Zen and the Art of Influenza

I hardly EVER get the flu. Not even once a year. Or so I used to tell people. Bad idea. I instinctively knew that bragging about my health could have negative consequences, but felt compelled to boast about my allegedly superior immune system.

“I’ve got a virus.” This is a misnomer. There are many viruses, or viri, potentially at work. And the virus has me, not the other way around.

Viri are now having a party in my body, multiplying, moving and taking new ground. I can feel them. They muddle my brain and settle in my joints, sending zinging little pains up and down the length of my body. The viri keep me up nights. They are a rowdy bunch, having keggers and raves.

But there seem to be advantages to being sick. To wit:

Regular worries and phobias seem to take a back seat. A person lives completely in the now, becoming directly and intuitively meditative, groggily symptom-surfing away the days and nights. Influenzal Zen may manifest.

Illness can be a lesson in submission and tolerance.

Illness may provide one with attention and service from others. Or not.

Illness may provide a conversational incentive:

“Hey! You look terrible!”

“Hey! Why are you puking?”

“Wow. You should have seen me when I had the flu. My case was really baaaaaad.” Hint: When people begin to compulsively compare symptoms, and attempt to outdo one another on the Symptom Severity Scale, it’s probably time for them to broaden their interests and/or get out more.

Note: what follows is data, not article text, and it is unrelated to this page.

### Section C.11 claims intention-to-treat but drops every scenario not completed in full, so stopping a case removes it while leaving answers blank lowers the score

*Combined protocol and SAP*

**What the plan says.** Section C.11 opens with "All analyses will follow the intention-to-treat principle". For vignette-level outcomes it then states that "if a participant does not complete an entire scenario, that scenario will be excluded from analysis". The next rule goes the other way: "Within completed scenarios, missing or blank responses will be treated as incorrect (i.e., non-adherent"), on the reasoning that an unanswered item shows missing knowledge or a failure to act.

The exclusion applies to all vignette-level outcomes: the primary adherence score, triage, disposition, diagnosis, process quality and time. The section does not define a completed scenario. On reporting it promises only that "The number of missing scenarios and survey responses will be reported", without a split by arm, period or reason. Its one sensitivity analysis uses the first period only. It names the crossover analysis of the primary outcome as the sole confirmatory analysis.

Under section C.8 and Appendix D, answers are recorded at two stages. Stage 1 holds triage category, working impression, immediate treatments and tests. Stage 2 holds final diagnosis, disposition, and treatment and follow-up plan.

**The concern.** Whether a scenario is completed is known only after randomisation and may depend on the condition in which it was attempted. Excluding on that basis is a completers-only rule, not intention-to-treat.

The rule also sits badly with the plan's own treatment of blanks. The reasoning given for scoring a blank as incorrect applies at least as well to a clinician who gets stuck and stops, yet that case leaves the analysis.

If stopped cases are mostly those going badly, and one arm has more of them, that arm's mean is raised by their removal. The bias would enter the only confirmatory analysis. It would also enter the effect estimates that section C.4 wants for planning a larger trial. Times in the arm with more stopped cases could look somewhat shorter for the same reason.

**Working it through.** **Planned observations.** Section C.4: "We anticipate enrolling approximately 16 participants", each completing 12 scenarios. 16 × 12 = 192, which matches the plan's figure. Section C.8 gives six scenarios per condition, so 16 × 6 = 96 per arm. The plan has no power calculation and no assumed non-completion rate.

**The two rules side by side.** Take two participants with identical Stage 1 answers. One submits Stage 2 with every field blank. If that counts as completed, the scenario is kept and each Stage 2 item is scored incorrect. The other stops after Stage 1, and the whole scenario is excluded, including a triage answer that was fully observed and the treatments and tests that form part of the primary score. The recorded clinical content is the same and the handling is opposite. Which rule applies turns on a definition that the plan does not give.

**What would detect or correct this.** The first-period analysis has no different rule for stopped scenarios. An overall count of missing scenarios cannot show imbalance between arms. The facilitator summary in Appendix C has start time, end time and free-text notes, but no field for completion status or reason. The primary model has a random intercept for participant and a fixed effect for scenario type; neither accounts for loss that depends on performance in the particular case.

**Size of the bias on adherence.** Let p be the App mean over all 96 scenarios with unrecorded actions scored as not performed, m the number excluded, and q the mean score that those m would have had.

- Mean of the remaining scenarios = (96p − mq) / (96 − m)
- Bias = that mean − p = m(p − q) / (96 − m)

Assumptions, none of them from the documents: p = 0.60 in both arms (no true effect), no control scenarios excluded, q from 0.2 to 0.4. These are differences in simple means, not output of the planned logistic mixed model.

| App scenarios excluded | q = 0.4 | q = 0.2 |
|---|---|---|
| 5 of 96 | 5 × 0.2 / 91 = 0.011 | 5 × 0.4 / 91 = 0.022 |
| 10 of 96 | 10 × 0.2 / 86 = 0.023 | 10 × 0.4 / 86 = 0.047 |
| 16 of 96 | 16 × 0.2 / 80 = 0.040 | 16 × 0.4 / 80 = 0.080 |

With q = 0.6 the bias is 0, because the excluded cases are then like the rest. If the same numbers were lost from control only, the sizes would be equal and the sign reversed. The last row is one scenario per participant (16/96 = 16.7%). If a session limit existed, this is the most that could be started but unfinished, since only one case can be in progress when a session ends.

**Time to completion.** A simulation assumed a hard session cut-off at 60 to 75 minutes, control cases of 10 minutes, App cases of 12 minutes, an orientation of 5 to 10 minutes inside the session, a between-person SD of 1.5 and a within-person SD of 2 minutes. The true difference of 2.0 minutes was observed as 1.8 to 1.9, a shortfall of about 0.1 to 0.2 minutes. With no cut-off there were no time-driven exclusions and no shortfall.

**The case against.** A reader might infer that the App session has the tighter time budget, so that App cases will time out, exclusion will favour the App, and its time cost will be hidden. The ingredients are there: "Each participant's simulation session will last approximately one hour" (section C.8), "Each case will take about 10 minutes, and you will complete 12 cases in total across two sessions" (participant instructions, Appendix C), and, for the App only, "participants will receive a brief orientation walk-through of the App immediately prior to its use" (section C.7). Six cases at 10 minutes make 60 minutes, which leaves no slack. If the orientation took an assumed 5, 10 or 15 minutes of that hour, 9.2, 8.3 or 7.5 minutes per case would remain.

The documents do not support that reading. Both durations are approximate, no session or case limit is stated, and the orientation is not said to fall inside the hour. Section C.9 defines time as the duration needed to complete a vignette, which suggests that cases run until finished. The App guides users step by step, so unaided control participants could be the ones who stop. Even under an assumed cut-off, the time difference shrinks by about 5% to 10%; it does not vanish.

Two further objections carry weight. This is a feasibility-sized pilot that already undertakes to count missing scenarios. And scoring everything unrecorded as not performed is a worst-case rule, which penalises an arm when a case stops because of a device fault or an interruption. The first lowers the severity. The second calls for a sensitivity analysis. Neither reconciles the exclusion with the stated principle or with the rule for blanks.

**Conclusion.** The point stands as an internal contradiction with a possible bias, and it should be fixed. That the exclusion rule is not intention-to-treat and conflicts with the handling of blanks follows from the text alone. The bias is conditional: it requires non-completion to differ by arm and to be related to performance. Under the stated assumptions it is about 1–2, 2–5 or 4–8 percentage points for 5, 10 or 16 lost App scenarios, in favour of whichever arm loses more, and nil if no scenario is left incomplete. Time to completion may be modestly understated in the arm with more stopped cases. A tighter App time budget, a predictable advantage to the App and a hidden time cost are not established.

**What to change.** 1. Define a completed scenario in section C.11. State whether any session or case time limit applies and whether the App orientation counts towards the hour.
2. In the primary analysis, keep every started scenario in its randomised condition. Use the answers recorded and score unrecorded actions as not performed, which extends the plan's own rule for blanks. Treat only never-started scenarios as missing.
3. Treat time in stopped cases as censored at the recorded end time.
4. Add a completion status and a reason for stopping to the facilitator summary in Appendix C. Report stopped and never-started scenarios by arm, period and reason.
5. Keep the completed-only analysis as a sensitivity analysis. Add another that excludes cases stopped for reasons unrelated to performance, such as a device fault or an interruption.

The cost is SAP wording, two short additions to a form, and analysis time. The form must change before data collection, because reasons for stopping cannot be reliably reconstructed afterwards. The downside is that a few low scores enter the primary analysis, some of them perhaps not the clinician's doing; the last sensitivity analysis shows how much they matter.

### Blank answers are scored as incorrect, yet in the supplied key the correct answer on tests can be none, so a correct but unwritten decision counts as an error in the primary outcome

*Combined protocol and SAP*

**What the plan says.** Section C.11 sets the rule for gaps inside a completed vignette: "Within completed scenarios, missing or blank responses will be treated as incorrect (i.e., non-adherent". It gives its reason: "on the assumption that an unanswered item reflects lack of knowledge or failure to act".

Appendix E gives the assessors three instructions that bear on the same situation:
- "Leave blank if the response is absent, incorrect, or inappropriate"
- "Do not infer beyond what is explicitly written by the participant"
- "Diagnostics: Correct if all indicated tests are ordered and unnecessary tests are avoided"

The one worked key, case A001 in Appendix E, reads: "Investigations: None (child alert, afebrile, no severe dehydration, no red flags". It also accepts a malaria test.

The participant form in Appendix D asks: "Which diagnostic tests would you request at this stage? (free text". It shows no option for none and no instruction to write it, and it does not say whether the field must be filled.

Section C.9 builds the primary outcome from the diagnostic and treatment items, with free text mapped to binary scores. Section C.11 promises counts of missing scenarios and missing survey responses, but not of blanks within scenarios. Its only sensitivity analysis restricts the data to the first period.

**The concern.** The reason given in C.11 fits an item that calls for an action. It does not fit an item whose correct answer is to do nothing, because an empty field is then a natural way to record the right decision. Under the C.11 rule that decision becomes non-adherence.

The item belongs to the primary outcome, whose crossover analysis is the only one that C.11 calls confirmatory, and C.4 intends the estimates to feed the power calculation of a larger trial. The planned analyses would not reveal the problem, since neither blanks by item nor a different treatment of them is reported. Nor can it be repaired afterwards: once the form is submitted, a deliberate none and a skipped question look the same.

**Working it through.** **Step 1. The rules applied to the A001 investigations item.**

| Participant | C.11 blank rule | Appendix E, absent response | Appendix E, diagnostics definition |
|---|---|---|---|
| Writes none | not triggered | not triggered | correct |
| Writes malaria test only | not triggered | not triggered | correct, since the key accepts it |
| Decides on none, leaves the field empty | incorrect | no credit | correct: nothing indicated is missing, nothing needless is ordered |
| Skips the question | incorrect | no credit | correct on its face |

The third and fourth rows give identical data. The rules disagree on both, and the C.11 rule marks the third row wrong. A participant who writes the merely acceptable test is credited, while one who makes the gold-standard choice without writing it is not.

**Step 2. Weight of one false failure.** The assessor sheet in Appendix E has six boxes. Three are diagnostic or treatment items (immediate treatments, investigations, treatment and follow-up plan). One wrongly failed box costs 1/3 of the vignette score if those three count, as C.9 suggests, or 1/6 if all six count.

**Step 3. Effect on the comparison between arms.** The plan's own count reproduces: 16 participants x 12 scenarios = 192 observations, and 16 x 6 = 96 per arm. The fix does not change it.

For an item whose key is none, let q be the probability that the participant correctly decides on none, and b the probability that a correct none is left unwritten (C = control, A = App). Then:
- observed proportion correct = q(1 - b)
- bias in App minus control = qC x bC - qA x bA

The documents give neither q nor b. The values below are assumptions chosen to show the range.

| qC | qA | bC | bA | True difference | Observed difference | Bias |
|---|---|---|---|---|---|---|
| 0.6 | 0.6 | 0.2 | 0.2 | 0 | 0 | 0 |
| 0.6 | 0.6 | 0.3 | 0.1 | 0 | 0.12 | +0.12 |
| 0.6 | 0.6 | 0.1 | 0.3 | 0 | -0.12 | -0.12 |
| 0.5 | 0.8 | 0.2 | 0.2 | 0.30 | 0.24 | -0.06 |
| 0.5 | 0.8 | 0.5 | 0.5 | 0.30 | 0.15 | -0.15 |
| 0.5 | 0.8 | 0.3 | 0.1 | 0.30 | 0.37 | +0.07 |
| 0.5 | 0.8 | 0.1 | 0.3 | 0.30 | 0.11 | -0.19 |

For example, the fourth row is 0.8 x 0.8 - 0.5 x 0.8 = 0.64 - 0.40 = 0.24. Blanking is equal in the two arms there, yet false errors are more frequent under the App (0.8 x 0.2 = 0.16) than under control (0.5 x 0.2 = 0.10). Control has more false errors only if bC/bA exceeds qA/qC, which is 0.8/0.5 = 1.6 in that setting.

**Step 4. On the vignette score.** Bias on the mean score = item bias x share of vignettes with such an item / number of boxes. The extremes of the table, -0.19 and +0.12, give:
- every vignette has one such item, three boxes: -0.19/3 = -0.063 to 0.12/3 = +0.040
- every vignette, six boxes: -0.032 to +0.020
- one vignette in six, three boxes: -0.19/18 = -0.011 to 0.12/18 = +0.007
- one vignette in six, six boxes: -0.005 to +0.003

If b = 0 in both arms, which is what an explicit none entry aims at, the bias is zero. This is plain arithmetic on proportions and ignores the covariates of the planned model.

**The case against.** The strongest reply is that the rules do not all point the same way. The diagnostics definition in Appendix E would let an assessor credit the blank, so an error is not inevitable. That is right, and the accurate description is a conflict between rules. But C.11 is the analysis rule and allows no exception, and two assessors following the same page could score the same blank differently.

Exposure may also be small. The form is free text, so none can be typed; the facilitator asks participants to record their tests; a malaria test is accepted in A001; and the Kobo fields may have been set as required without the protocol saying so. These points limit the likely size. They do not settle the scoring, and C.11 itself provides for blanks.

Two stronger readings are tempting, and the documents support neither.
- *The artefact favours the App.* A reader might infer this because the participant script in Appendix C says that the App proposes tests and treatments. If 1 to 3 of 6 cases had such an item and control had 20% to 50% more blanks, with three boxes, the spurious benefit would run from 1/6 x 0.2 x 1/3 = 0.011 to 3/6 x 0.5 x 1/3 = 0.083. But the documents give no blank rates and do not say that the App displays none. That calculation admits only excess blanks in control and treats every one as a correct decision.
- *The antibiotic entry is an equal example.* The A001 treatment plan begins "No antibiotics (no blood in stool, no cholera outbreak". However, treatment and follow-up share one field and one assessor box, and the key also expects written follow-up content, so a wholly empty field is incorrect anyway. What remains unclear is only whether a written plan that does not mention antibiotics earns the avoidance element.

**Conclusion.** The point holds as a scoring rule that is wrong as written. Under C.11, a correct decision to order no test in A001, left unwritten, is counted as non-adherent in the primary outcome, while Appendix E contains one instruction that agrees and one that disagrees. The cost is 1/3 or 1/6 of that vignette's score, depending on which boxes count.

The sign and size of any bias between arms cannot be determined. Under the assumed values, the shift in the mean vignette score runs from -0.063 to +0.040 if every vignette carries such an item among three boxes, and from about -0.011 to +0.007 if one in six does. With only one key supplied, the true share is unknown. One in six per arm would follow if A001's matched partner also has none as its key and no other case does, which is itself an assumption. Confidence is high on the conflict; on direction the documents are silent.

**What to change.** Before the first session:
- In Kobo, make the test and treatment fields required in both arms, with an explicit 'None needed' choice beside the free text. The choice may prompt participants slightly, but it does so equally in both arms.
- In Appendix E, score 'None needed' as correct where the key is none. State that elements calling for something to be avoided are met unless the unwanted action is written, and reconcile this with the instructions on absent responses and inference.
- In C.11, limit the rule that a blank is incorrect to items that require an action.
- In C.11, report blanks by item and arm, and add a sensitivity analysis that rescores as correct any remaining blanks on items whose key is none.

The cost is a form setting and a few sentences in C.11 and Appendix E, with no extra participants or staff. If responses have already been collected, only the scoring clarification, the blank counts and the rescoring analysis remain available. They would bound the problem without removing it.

zen and the art of contagion
It’s all relative.

The body is a wet, pink factory with lots of traffic. It can be a host to many, many different forms of viri and bacteria. Microbes don’t discriminate. They don’t care who you are: they simply seek shelter and food in the form of a warm body. (Read Richard Preston’s The Hot Zone. Wait. Don’t.)

Consider that a person is lucky to not have a much more serious health problem, than flu or colds. We can’t choose to live in a protective plastic bubble (unless one is into that). But it couldn’t hurt to occasionally wash our hands and practice safe human interaction.

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